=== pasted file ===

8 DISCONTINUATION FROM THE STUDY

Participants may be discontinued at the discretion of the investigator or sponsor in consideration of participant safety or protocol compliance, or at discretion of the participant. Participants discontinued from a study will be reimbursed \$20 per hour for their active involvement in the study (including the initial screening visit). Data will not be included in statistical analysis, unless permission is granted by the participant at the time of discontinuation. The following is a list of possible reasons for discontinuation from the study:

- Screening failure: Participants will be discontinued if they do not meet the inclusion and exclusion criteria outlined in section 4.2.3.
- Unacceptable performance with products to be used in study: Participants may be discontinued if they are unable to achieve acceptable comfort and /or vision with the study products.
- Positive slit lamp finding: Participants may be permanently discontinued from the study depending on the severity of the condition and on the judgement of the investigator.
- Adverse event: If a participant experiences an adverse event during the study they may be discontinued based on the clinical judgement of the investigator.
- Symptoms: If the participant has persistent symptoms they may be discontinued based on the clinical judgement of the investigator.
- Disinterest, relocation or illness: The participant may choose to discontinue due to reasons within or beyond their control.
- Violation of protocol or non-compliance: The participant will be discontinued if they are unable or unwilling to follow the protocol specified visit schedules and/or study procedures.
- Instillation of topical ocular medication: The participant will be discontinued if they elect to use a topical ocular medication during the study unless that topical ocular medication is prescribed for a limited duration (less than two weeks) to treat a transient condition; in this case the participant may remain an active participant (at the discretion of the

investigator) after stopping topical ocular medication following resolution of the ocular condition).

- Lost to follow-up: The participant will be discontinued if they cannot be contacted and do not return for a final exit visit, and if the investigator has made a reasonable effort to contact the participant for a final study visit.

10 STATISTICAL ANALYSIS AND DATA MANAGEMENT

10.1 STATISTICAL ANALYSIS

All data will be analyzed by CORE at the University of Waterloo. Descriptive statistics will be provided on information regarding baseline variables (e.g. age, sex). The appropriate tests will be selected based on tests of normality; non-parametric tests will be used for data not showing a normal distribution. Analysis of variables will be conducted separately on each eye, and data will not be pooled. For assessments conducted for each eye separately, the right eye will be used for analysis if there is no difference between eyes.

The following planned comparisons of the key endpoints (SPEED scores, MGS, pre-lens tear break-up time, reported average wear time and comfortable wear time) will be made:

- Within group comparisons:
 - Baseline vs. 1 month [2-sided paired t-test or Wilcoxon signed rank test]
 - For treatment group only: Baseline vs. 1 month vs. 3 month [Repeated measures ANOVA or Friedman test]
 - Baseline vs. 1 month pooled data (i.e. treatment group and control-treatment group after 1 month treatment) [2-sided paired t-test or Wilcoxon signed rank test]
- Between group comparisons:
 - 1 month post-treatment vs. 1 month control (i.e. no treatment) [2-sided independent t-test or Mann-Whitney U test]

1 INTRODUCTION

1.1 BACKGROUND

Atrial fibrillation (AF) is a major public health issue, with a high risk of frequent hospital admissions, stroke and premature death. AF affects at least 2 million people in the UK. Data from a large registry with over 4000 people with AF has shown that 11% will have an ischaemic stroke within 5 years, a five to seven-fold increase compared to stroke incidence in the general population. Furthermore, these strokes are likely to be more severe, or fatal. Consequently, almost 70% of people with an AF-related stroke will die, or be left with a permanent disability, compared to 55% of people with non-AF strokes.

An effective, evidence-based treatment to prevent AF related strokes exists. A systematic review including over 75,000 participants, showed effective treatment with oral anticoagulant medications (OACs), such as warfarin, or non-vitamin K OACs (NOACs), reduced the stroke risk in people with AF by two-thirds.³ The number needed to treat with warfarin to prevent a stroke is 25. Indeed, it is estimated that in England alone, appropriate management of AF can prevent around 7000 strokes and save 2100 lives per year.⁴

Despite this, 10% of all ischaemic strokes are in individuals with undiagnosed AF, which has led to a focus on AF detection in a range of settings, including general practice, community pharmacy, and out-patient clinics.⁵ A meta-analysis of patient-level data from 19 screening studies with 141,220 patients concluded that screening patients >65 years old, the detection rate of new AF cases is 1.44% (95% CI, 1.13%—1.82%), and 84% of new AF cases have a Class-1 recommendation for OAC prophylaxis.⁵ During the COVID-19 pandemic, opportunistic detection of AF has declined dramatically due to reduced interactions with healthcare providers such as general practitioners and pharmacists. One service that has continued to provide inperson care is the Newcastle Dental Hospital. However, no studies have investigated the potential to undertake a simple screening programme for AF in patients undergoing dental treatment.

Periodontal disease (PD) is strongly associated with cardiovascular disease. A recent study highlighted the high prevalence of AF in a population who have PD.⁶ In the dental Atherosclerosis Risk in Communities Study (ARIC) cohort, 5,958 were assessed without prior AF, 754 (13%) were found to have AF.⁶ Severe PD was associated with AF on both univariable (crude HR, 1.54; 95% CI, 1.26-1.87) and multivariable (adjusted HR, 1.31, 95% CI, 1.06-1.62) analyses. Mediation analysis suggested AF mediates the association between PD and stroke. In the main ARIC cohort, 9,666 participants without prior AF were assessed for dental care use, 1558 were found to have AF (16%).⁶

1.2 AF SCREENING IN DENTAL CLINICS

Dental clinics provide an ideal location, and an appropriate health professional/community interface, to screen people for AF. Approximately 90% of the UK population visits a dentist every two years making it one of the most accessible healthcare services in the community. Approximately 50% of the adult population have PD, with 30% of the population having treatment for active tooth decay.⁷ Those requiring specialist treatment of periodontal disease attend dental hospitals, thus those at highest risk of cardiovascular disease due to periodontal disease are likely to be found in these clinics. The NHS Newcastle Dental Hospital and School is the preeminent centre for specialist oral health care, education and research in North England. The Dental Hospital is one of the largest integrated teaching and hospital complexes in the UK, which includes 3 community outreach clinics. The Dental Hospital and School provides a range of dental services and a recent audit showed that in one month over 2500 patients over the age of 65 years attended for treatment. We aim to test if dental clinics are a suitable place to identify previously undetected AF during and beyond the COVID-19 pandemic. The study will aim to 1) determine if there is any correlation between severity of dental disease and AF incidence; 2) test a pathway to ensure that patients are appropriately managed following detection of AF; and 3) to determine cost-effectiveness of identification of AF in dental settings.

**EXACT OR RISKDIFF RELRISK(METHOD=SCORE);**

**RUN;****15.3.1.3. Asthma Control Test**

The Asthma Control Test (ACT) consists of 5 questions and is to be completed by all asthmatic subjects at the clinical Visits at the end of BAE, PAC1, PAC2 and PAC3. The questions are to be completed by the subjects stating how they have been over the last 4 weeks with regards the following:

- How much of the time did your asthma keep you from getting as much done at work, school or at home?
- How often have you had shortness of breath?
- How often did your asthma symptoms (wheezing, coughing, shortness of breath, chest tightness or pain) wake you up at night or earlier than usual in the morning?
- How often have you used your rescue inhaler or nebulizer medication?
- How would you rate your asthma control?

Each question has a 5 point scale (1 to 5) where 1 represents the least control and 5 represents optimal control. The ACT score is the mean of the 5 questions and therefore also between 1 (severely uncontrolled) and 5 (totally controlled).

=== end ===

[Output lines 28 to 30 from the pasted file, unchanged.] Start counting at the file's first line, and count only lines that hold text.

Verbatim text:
Periodontal disease (PD) is strongly associated with cardiovascular disease. A recent study highlighted the high prevalence of AF in a population who have PD.⁶ In the dental Atherosclerosis Risk in Communities Study (ARIC) cohort, 5,958 were assessed without prior AF, 754 (13%) were found to have AF.⁶ Severe PD was associated with AF on both univariable (crude HR, 1.54; 95% CI, 1.26-1.87) and multivariable (adjusted HR, 1.31, 95% CI, 1.06-1.62) analyses. Mediation analysis suggested AF mediates the association between PD and stroke. In the main ARIC cohort, 9,666 participants without prior AF were assessed for dental care use, 1558 were found to have AF (16%).⁶

1.2 AF SCREENING IN DENTAL CLINICS

Dental clinics provide an ideal location, and an appropriate health professional/community interface, to screen people for AF. Approximately 90% of the UK population visits a dentist every two years making it one of the most accessible healthcare services in the community. Approximately 50% of the adult population have PD, with 30% of the population having treatment for active tooth decay.⁷ Those requiring specialist treatment of periodontal disease attend dental hospitals, thus those at highest risk of cardiovascular disease due to periodontal disease are likely to be found in these clinics. The NHS Newcastle Dental Hospital and School is the preeminent centre for specialist oral health care, education and research in North England. The Dental Hospital is one of the largest integrated teaching and hospital complexes in the UK, which includes 3 community outreach clinics. The Dental Hospital and School provides a range of dental services and a recent audit showed that in one month over 2500 patients over the age of 65 years attended for treatment. We aim to test if dental clinics are a suitable place to identify previously undetected AF during and beyond the COVID-19 pandemic. The study will aim to 1) determine if there is any correlation between severity of dental disease and AF incidence; 2) test a pathway to ensure that patients are appropriately managed following detection of AF; and 3) to determine cost-effectiveness of identification of AF in dental settings.